A number of great technology companies have thrived very well on the model of relationships, where they know their employees closely and work with them
For a company scaling up from its start-up phase, when is the right time to build an HR structure? A start-up would not worry about a classical structure to start with. Instead it will have a working structure that would help deal with the spikes and start-up hiccups. It may even revolve around people to start with and there will be double hatting and triple hatting before classical role’s gets crystalized and role holders are appointed. What is important in a start-up is the ability to deal with ambiguity, incompleteness and deal with unforeseen factors. The structure will slowly evolve as dust settles and the organizations starts moving more into the formal nature. It is also essential that the first start-up team has excellent camaraderie and working relationships.
A number of start-up technology companies work without an HR structure for a while. What are the pros and cons of such a set-up?
If you look at some of the best companies and ask them if they have world-class HR structures, the response would be ‘they do not’. There is nothing right or wrong about structures; it is a question of what works for them and what does not. Having said this, at a philosophical level, it really is a question of what the promoters/CEO and the heads want their HR to do. As companies grow, the need for processes becomes important. It is when these challenges come into play that a company starts looking at structure, compartmentalization and best practices.
The pros of having no structure are very quick decision making and close relationship which lead to an informal organization, open to office politics and lobbying. The pros of having a structured organization include informed decision making, use of analytics to pick and choose and the ability to handle unprecedented situations. A simple hybrid system works the best. It is a classical balance of relationships and structure that keeps the relationship DNA of the company alive.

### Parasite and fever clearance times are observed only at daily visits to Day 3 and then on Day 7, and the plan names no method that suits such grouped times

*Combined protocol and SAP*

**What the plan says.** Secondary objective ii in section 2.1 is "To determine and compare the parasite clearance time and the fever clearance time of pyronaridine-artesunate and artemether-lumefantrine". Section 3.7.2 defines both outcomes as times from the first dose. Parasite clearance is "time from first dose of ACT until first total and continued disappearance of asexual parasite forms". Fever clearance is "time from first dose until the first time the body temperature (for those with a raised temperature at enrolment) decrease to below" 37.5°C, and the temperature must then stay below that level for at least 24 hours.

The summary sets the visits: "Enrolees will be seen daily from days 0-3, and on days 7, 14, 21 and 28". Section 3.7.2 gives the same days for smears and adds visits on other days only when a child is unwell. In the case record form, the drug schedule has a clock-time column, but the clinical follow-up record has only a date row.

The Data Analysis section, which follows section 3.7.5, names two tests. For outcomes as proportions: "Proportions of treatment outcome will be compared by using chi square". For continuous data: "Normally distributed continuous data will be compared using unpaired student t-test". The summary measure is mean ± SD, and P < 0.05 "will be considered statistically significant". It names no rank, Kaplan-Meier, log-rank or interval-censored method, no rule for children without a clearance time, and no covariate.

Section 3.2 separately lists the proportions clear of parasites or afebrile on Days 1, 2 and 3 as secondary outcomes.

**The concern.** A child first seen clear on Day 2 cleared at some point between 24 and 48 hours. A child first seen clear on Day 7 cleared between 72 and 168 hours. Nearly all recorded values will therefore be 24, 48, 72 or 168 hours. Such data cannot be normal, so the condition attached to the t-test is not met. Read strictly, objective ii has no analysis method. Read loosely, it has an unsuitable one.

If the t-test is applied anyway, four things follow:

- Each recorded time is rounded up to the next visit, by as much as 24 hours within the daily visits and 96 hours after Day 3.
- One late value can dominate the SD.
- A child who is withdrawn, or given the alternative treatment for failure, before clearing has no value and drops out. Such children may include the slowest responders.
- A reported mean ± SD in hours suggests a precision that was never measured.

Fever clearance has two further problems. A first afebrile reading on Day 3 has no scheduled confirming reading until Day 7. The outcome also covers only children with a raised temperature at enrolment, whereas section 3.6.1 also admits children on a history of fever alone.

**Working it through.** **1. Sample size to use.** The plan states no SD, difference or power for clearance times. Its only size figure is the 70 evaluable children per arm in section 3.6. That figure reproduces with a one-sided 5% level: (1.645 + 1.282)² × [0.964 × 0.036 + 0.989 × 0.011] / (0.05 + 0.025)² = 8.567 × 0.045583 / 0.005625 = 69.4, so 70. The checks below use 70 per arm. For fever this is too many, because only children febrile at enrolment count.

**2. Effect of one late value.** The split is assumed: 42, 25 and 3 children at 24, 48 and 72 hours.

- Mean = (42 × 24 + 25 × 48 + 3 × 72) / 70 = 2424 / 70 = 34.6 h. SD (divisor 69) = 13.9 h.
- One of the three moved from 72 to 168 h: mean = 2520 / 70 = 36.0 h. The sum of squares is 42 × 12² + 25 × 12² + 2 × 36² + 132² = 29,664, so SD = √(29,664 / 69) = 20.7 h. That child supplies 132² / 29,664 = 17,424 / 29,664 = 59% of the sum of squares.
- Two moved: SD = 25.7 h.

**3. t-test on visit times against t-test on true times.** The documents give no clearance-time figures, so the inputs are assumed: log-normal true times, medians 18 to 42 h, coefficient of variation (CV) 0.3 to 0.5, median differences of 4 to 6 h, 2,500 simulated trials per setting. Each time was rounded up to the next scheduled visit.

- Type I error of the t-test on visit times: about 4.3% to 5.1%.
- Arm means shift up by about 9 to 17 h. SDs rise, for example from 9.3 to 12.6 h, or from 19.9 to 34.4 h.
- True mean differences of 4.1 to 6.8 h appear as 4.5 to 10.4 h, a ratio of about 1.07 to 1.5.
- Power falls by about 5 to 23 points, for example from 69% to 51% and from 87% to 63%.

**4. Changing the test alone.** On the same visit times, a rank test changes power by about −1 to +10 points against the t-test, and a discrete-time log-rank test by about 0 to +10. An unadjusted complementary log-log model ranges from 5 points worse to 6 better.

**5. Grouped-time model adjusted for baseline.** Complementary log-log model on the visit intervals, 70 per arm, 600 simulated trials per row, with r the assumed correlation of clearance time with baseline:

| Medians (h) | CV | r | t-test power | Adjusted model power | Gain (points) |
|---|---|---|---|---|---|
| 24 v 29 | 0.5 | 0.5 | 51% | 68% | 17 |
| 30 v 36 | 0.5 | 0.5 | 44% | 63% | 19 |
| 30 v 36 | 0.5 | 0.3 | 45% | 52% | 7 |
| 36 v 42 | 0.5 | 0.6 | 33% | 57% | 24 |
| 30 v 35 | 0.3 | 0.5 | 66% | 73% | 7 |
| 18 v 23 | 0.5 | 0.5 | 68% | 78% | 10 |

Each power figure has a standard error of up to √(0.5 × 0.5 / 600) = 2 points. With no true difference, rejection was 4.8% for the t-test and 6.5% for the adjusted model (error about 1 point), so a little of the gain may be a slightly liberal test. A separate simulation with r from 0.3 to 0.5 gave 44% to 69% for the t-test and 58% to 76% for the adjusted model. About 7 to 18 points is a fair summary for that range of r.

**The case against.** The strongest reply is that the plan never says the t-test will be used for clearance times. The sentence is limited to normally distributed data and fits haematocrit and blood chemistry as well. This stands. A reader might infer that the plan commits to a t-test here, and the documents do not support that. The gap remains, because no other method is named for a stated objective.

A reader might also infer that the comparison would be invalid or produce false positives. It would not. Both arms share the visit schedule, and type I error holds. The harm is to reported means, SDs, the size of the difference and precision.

For a large company, what is the role that the HR plays in the scaling process?
For a growing company, talent readiness becomes the most important thing. It is not just about people, roles and position or succession; it is about the overall capabilities—of knowing if the company has the right set of people for the emerging roles, what is the cumulative aggregate of the competencies that the company has, how the advent of technology is coming into play, whether we are upskilling to suit the changing environment and finally will this all hold out. This role makes HR a hugely enabling function and not just a support function.
What is your advice for the HR professionals and leaders who are part of this change? The first thing that HR professionals need to do is to be able to paint a picture of tomorrow and have a vision. If they are unable to see it, they should force themselves to be more disruptive, but it should be very clear in their minds. They need to work to cultivate their own internal talent, ready their own people, hire to increase efficiencies and build diversified skills. They need to stay committed to the purpose. When thinking about business heads and CEOs, they should trust in their people and work towards empowering them. They should ensure that they have the right person for the right role and support them through all situations, critical or otherwise. It is about continuously investing in people.